To assess the possible genetic overlap between the highlighted genes and psychiatric risk genes, we selected genes containing single-nucleotide polymorphisms from genome-wide association studies (with boundaries of each gene being expanded by 20 kb on each side) using the same P-value threshold (10−3). The threshold of 10−3 was picked to be able to select a sufficient number of genes for an overlap analysis, while maintaining a relatively low type I error rate. For this analysis, clumped summary statistics were used from the largest psychiatric genomics consortium (PGC, http://www.med.unc.edu/pgc) genome-wide association studies for major depressive disorder,32 bipolar disorder33 and schizophrenia34 in April 2015. For each trait, these genes were then overlapped with the set of differentially expressed genes, as well as the genes in the modules identified using WGCNA. The significance of overlap with genes in genome-wide association study regions was determined empirically on the basis of 10 000 permutations: for each repetition, a set of genes of the same size was randomly selected from the genes on the expression array and overlapped with psychiatric risk genes. Again, Bonferroni correction was applied for the three psychiatric traits and multiple overlap tests, resulting in Bonferroni-corrected significance threshold of α=0.05/(12 × 3)=0.001. As a negative control for this analysis, we also included the latest genome-wide association study results for human height35 and performed the same analysis as for the above-mentioned psychiatric phenotypes.
Quality control of gene expression data resulted in 233 subjects and 25 361 probes available for analyses. The mean (s.d.) gene expression level of these probes was 8.54 (1.10). Seventy-five percent of the study population was male; the mean (s.d.) age was 39 (11) years. The mean (s.d.) monoamine metabolite concentrations were 147 (62.0) for 5-HIAA, 24.6 (5.07) for MHPG and 211 (74.3) nmol l−1 for HVA.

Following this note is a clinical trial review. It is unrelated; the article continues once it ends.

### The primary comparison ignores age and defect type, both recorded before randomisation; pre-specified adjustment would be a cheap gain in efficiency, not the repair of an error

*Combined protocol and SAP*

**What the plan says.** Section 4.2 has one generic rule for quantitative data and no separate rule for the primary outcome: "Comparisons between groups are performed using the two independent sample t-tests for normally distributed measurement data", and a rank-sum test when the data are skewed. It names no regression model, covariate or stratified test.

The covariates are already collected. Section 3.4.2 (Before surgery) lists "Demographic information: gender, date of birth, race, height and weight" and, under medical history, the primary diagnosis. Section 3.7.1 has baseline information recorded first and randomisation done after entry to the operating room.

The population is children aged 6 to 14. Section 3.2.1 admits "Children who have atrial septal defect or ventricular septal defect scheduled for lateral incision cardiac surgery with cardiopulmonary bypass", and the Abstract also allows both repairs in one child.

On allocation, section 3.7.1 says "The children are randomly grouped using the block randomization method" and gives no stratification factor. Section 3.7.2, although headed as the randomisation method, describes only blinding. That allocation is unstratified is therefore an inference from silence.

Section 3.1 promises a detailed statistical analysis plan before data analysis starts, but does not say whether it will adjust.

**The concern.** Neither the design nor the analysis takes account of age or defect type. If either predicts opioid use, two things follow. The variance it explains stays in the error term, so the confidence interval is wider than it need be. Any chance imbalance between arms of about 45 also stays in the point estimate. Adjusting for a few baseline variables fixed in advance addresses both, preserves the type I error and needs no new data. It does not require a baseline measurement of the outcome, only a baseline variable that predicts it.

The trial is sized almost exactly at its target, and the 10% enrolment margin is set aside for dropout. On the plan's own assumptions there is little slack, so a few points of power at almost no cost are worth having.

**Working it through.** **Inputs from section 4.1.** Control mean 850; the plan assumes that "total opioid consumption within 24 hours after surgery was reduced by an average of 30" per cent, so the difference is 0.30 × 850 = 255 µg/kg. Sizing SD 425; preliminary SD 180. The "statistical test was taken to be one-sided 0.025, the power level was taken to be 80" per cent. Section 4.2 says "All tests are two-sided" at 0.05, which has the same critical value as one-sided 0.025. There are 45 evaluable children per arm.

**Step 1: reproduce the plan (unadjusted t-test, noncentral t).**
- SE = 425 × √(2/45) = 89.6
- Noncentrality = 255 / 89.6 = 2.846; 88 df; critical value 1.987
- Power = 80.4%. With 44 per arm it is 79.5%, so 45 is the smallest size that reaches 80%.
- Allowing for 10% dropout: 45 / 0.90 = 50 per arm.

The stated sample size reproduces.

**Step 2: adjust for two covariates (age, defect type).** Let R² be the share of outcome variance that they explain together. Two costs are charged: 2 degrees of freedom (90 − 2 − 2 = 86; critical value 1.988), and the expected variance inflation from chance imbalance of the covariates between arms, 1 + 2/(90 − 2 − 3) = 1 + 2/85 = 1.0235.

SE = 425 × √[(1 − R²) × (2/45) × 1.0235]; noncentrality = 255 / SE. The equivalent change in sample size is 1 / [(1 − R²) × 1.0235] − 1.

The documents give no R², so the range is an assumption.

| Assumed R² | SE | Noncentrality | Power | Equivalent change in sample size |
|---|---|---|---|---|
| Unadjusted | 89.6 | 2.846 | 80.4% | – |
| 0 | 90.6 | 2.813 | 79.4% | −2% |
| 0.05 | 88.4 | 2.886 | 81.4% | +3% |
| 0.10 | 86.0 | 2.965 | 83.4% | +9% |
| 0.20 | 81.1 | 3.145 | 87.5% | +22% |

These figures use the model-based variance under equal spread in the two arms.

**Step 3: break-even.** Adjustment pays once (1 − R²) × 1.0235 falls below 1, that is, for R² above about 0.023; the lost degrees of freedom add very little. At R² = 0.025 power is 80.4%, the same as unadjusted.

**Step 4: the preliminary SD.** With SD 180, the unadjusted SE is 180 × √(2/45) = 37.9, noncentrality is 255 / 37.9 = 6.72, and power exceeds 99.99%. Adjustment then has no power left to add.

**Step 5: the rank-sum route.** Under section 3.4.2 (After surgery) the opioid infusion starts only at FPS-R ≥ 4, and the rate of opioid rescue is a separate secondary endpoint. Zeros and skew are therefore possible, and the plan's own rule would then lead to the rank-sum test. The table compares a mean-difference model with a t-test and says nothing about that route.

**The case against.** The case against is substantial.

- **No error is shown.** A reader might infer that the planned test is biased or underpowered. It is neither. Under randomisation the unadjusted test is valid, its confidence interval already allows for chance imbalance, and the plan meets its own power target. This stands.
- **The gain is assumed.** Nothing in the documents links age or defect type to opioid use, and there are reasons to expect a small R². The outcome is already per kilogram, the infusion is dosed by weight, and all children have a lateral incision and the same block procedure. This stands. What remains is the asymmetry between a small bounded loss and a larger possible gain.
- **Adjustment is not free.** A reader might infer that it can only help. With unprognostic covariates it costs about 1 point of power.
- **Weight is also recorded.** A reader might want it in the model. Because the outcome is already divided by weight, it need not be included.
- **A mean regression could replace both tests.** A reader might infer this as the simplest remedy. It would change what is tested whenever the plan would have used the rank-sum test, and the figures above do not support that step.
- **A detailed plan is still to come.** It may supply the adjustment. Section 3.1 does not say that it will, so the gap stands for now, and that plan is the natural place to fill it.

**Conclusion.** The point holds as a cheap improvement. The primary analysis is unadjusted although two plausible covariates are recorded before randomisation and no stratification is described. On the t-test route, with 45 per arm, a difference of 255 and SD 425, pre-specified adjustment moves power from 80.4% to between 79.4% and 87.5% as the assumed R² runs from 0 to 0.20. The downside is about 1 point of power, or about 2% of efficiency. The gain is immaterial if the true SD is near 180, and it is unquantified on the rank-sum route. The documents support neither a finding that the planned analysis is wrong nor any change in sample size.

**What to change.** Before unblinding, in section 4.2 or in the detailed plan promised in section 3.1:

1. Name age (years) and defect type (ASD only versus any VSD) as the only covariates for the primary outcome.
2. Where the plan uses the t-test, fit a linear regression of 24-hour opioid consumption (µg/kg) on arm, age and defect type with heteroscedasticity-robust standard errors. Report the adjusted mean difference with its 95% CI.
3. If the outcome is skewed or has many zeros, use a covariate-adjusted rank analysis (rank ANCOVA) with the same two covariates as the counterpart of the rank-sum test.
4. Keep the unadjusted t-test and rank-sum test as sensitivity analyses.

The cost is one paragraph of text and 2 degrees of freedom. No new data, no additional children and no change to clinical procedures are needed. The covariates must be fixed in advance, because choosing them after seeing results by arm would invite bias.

Differential gene expression analyses
After Bonferroni correction for multiple testing, two genes were significantly associated with monoamine metabolite levels: THAP7 and DDX6 at P=2.8 × 10−8 (β=0.08) and 2.9 × 10−7 (β=0.07), respectively (Table 1); both transcripts were associated with serotonin (5-HT) metabolite levels. For the other metabolite levels, no genome-wide significant results were detected.
Gene co-expression network analysis
WGCNA allows one to detect co-expression modules, their representatives (known as Module Eigengenes) and the identification of intramodular hub genes. The most significant associations between modules and MM levels were observed for 5-HT metabolism: the Module Eigengenes of the brown module (757 probes) and the turquoise modules (1430 probes) were significantly correlated with levels of 5-HIAA and the ratios 5-HIAA:MHPG and 5-HIAA:HVA (Table 2). The black module exhibited only nominally significant evidence of association with monoamine levels. None of the other modules had a significant association with metabolites or related ratios.
Genes whose gene expression levels are highly correlated with the Module Eigengenes can be interpreted as centrally located hubs in the module.28 Interestingly, four intramodular hub genes in the MM-related modules were previously implicated in monoamine metabolism or psychiatric disorders. Within the brown module, the gene encoding the serotonin 2A receptor (HTR2A) and GNAI3 were among the top four most highly ranking genes that correlated with the 5-HIAA:HVA ratio (r=−0.30, P=1.5 × 10−6; and r=−0.31, P=1.4 × 10−6, respectively; Figures 1a and b and Supplementary 1A). Within the turquoise module, GSK3B and TCF4 were among the genes most strongly correlated with the 5-HIAA/HVA and 5-HIAA:MHPG ratios (r=0.23, P=4.9 × 10−4; and r=0.21, P=1.6 × 10−3, respectively; Figures 1c and d and Supplementary 1B). The expression levels of these genes explain between 4.4 and 9.6% of the variation in CSF monoamine metabolite concentrations. Within the black module, a module with nominally significant evidence of association with monoamine levels, the gene encoding catechol-O-methyltransferase (COMT) showed a strong correlation with the 5-HIAA:HVA ratio (r=0.29, P=5.5 × 10−6; Figure 1e and Supplementary 1C).